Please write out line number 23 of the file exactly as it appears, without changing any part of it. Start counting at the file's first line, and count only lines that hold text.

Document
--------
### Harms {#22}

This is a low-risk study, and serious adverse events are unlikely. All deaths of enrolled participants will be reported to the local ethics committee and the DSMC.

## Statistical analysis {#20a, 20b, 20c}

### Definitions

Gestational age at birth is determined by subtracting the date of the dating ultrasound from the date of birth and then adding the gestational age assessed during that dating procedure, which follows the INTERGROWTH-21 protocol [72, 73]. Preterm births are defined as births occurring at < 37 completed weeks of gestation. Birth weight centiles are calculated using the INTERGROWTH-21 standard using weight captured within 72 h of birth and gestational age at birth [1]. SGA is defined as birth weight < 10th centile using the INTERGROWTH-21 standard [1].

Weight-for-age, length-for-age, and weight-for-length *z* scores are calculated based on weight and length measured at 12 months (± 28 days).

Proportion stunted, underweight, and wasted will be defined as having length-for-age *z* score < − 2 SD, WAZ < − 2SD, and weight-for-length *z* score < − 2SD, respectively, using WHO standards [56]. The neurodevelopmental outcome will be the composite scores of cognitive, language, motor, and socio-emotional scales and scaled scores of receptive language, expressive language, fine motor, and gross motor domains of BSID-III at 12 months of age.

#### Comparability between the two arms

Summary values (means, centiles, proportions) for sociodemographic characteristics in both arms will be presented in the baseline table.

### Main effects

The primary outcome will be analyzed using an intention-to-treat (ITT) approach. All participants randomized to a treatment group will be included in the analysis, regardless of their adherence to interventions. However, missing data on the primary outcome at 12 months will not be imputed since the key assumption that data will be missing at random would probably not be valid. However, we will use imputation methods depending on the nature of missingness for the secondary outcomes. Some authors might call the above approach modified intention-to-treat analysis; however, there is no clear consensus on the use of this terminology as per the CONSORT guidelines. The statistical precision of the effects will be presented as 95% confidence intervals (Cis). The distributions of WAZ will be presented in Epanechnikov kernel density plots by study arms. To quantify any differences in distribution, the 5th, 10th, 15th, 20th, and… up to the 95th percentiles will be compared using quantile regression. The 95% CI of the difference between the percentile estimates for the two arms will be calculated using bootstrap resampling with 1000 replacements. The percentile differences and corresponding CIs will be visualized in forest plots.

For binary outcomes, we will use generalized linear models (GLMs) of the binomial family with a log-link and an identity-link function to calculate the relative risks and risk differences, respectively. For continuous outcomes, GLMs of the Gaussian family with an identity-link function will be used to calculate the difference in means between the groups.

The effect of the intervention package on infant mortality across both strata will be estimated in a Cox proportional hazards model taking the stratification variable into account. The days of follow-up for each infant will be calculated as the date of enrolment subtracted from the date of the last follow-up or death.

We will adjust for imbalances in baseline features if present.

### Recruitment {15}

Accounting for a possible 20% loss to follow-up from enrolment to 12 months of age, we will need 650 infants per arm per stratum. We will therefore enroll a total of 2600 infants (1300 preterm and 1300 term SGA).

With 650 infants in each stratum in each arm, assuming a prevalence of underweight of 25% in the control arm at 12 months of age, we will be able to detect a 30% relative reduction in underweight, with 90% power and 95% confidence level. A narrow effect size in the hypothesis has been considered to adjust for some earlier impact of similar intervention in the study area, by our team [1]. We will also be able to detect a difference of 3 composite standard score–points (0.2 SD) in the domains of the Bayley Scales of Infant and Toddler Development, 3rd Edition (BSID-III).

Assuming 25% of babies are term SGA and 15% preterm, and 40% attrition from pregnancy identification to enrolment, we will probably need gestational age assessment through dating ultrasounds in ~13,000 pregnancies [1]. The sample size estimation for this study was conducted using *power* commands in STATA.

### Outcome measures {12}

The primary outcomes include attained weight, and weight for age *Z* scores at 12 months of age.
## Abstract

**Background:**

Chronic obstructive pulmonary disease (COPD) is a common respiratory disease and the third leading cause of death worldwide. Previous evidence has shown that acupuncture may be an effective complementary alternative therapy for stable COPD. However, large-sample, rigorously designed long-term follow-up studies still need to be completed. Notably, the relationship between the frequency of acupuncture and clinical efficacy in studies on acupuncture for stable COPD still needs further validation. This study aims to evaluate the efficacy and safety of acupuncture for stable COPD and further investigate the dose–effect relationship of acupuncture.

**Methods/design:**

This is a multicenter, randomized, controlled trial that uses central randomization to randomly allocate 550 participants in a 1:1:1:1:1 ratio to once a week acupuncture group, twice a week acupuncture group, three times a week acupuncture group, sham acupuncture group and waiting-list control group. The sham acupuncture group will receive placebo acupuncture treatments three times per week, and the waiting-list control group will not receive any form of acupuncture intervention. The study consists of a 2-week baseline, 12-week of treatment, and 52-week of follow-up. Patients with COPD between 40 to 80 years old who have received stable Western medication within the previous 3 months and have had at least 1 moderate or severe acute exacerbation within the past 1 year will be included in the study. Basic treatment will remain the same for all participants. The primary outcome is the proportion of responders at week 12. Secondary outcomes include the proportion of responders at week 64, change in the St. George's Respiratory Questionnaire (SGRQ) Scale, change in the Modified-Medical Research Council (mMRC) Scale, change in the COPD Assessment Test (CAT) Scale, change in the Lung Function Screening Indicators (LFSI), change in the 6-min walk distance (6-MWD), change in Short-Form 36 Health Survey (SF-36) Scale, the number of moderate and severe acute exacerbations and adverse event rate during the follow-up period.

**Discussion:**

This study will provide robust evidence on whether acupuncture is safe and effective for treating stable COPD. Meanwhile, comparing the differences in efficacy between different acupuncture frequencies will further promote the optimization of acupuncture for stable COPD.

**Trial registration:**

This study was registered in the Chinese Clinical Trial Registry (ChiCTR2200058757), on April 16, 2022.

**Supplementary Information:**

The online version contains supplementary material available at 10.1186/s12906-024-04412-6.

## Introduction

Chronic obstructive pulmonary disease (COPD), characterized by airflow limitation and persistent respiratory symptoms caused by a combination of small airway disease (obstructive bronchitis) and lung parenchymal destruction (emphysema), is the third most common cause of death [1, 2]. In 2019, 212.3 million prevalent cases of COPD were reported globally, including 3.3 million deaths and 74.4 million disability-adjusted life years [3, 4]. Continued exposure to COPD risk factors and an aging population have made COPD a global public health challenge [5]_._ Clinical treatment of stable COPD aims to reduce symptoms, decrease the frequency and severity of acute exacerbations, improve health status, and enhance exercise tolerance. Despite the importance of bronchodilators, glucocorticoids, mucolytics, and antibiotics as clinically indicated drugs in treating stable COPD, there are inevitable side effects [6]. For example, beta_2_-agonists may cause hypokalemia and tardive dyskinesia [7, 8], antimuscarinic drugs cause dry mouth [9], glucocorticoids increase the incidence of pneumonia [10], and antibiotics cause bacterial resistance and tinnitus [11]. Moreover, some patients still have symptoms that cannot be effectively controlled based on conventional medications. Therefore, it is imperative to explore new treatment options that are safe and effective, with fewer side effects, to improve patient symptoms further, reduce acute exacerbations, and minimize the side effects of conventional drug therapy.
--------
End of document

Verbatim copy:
Chronic obstructive pulmonary disease (COPD) is a common respiratory disease and the third leading cause of death worldwide. Previous evidence has shown that acupuncture may be an effective complementary alternative therapy for stable COPD. However, large-sample, rigorously designed long-term follow-up studies still need to be completed. Notably, the relationship between the frequency of acupuncture and clinical efficacy in studies on acupuncture for stable COPD still needs further validation. This study aims to evaluate the efficacy and safety of acupuncture for stable COPD and further investigate the dose–effect relationship of acupuncture.